Multi-focal AR contact lenses work for both near and far
As we age, reading up close often becomes difficult. An eye doctor may suggest trying a near-vision contact in one eye, and a far-vision power in the other. Having experimented with this, I would suggest that if it is ever presented as an option, you should look at the doctor like he or she just told you to jump off bridge. That is because it’s not too far from the truth — try walking in less-than-ideal conditions and the result could be a fatal misstep. A similar near/far dichotomy presents itself in the field of augmented realty (AR), where the need to simultaneously image a glasses-mounted screen while navigating in the larger environment presents a challenge to both users and designers.
About this time last year, ExtremeTech reported on a contact lens system known as the iOptik, that was being developed as part of a joint effort between the US Department of Defense and a company called Innovega. A working prototype of their system has now been developed, and new competitors have also emerged to give them a run for their money.
The idea behind the iOptik, is that the contact focuses foreground light, like that from a nearby monitor, onto the center of the pupil. The background light is focused on the surrounding (annular) regions of the pupil. This resembles currently prescribed multi-focal contact lenses, which seem to work quite well — only these guys are just a little more extreme in the separation of the two fields.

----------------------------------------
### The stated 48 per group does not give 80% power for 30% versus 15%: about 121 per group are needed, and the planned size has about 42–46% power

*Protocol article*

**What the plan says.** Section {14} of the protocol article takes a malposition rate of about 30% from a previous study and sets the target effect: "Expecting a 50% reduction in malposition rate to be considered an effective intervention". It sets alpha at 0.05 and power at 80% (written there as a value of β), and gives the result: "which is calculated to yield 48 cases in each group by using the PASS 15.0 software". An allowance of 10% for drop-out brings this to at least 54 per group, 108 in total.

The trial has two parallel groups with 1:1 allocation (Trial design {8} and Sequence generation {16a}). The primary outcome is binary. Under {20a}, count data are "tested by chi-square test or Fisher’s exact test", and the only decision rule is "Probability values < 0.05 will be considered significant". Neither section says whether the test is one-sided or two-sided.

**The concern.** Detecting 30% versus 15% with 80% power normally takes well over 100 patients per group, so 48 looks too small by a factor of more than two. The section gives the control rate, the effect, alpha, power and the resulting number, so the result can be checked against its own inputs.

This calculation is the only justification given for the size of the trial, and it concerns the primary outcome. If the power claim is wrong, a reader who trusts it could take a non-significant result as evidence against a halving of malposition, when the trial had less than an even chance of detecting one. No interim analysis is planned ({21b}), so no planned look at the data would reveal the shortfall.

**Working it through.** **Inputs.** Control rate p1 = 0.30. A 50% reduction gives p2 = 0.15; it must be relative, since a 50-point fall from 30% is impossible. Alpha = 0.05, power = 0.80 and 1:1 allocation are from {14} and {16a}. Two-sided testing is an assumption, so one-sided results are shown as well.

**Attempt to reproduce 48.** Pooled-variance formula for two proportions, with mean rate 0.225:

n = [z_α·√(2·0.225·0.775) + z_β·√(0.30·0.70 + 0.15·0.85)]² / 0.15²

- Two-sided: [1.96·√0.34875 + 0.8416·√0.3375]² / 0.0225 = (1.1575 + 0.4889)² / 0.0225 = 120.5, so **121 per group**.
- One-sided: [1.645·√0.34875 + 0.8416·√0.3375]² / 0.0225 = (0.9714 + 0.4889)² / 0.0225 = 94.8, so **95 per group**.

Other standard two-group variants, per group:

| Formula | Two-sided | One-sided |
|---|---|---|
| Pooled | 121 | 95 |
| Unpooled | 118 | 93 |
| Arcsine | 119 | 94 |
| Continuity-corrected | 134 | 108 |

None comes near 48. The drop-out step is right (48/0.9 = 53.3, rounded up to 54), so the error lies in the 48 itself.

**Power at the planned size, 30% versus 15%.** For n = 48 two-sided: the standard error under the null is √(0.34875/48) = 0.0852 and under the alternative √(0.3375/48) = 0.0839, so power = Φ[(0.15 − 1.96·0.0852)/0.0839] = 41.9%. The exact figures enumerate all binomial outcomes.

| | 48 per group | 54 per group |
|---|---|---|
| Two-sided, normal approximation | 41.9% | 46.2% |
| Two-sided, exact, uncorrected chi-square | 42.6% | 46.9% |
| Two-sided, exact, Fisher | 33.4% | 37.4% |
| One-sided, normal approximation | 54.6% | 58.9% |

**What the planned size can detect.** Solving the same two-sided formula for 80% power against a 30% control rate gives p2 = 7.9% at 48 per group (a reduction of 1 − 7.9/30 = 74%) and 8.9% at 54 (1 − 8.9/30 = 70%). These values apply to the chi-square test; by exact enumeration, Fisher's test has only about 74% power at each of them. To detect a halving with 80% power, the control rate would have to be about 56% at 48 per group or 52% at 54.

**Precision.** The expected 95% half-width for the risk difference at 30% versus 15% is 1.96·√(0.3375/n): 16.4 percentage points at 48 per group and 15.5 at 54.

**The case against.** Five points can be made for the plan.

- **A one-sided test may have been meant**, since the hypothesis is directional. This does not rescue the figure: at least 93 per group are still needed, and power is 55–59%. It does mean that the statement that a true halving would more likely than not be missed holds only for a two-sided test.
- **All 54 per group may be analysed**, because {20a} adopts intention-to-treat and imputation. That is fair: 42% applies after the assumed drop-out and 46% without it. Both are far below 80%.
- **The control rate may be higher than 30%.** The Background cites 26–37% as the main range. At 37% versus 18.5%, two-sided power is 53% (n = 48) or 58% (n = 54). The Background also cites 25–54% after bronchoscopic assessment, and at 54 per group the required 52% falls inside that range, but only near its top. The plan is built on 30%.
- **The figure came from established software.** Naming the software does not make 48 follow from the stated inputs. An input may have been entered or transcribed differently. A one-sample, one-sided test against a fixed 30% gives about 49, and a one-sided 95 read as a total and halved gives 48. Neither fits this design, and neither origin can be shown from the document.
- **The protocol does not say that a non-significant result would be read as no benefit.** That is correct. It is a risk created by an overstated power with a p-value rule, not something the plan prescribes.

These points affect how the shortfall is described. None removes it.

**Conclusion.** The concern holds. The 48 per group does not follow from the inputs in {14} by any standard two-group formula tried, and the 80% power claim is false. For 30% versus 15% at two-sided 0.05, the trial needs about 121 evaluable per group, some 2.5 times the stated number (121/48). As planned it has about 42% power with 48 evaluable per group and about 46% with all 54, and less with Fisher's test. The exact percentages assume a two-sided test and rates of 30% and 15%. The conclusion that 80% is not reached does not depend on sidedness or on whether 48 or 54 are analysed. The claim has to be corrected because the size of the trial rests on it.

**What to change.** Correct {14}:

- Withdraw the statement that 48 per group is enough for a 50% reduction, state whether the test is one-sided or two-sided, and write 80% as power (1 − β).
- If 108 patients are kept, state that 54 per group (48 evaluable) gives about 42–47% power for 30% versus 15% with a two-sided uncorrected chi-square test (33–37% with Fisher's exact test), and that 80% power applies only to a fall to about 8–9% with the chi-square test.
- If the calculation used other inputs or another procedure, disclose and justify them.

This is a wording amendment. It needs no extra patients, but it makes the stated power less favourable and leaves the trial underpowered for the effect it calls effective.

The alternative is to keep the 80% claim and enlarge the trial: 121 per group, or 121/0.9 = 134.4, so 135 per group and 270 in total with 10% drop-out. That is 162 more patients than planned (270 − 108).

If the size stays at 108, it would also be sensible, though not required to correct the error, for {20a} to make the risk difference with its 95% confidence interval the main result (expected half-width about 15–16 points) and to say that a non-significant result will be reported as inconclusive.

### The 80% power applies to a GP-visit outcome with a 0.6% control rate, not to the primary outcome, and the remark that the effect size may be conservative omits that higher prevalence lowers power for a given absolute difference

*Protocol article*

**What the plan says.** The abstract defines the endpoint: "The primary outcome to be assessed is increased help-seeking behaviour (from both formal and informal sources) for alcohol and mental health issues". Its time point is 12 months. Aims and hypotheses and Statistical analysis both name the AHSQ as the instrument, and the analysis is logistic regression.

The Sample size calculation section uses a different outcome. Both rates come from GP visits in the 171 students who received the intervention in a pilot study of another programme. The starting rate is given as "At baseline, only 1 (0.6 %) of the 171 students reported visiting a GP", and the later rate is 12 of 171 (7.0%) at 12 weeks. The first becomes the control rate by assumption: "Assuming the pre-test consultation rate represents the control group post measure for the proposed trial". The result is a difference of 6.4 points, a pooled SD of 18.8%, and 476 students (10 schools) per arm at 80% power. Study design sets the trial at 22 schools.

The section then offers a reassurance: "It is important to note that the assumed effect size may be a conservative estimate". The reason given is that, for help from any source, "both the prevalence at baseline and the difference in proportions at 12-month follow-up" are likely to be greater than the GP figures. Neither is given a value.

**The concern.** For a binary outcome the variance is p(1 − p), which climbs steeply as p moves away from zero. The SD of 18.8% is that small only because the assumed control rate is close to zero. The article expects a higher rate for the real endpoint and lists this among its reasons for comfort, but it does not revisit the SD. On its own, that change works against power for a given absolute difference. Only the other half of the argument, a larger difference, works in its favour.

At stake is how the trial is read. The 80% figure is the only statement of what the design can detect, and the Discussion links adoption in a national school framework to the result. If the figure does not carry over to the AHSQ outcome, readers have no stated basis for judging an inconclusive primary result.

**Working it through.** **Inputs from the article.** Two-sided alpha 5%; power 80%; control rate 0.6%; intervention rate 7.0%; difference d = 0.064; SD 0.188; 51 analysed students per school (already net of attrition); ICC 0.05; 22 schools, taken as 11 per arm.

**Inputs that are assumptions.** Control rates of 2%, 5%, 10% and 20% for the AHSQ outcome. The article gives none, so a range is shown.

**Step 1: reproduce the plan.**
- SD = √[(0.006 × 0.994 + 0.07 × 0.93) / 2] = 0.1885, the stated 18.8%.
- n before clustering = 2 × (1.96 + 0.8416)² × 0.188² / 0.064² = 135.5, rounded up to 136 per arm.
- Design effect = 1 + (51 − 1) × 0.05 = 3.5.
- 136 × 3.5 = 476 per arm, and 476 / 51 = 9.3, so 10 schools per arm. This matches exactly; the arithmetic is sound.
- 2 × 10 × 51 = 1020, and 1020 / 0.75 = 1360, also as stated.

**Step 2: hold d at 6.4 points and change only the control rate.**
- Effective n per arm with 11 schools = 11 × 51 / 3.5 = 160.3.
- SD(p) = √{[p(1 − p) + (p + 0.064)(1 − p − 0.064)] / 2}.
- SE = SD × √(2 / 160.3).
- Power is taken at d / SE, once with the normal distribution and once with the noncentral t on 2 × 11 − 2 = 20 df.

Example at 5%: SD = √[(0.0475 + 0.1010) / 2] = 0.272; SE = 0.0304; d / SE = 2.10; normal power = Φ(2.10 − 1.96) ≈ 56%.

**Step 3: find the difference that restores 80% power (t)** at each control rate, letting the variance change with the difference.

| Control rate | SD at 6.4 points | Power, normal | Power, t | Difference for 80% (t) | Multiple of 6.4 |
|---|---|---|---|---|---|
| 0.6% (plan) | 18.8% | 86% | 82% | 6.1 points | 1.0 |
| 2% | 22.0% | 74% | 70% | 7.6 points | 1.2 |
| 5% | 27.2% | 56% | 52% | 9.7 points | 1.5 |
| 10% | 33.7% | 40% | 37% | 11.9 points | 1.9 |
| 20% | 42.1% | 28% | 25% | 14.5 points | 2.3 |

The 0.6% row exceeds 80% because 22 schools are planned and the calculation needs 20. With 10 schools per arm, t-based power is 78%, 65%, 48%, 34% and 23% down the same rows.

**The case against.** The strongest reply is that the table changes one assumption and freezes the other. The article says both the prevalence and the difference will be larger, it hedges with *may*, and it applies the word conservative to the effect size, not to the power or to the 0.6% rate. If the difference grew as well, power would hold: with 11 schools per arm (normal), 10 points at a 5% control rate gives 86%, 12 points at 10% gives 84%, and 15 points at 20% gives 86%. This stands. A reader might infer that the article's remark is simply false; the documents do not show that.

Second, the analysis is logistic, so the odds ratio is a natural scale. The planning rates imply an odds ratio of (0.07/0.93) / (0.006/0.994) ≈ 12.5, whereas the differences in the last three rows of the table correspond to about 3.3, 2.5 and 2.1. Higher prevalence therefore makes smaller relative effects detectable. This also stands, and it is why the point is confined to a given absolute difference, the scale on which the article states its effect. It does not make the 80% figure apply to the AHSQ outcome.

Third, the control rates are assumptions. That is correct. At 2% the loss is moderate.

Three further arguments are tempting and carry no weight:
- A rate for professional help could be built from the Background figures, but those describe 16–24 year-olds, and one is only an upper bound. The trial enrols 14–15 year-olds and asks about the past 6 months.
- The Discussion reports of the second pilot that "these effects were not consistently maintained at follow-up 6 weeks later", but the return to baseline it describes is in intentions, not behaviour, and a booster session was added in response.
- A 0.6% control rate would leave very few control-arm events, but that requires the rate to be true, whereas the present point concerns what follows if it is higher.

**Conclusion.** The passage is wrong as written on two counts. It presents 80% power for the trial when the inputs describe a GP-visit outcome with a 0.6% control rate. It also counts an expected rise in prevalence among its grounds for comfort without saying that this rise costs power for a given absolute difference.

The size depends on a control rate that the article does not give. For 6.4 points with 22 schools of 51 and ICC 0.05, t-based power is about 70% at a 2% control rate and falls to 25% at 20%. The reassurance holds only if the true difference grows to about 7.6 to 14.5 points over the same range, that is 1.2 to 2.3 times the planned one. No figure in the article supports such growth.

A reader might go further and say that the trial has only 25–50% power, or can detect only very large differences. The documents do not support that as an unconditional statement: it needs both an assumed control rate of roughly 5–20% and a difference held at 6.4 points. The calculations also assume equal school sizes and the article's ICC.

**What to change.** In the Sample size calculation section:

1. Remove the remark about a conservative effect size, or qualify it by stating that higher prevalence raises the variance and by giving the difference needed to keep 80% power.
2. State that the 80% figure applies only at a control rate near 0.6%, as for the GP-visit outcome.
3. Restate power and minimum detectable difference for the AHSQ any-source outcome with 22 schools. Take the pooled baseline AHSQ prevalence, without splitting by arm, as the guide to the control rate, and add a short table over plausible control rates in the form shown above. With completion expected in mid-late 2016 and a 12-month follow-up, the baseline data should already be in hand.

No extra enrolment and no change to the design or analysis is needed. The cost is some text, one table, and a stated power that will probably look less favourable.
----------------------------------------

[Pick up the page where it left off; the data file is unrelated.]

As shown in the video above, the image is projected directly onto display components that are integral to a pair of special glasses. Superimposing full-field 3D virtual images, which would be particularly enticing for the gaming world, would be seamless with such a device. Interaction with avatars would take place in the whole user space rather than just on a limited screen.
Other approaches to AR, like that taken recently byThe Center of Microsystems Technology actually embed a curved LCD into the contact lens. The potential applications for a system like this which also might also use embedded wireless technology would be astounding, however only crude versions of both are current feasible.
The iOptik is still a year or so away from market, and Google Glass has been also been ramping things up. Just a few days ago they announced the release of their Mirror API, to the great pleasure of the many developers waiting for the chance to create new apps for the product. That may be just in time since a direct competitor to Glass, the Vuzix M100 has made tremendous progress. Running Android 4.0 it can reportedly shoot 720p video, has 4GB of storage, GPS, Wi-Fi, Bluetooth, and a 800x480p screen.
An important consideration for all the contact-based products will probably be the user feel of the lens. Nobody wants to be fussing around sliding a semi-rigid lens out of the way to read a menu in a dark restaurant for example. Another possible concern with the contact is that the tiny “lenslets” responsible for creating the short (1.25cm) center focus area, also have a filter layer that excludes all non-polarized light. The annular region, by contrast, excludes linearly polarized light. At night time, the effect of blocking a significant fraction of the incoming light will undoubtedly be noticeable. Devices like the iPad, which emit polarized light from their LCDs, will appear black when held in certain orientations due to the polarization filters. These effects do need to be taken in account when using the lens, but in the larger scheme of things, they appear to be minor concerns on a great new product.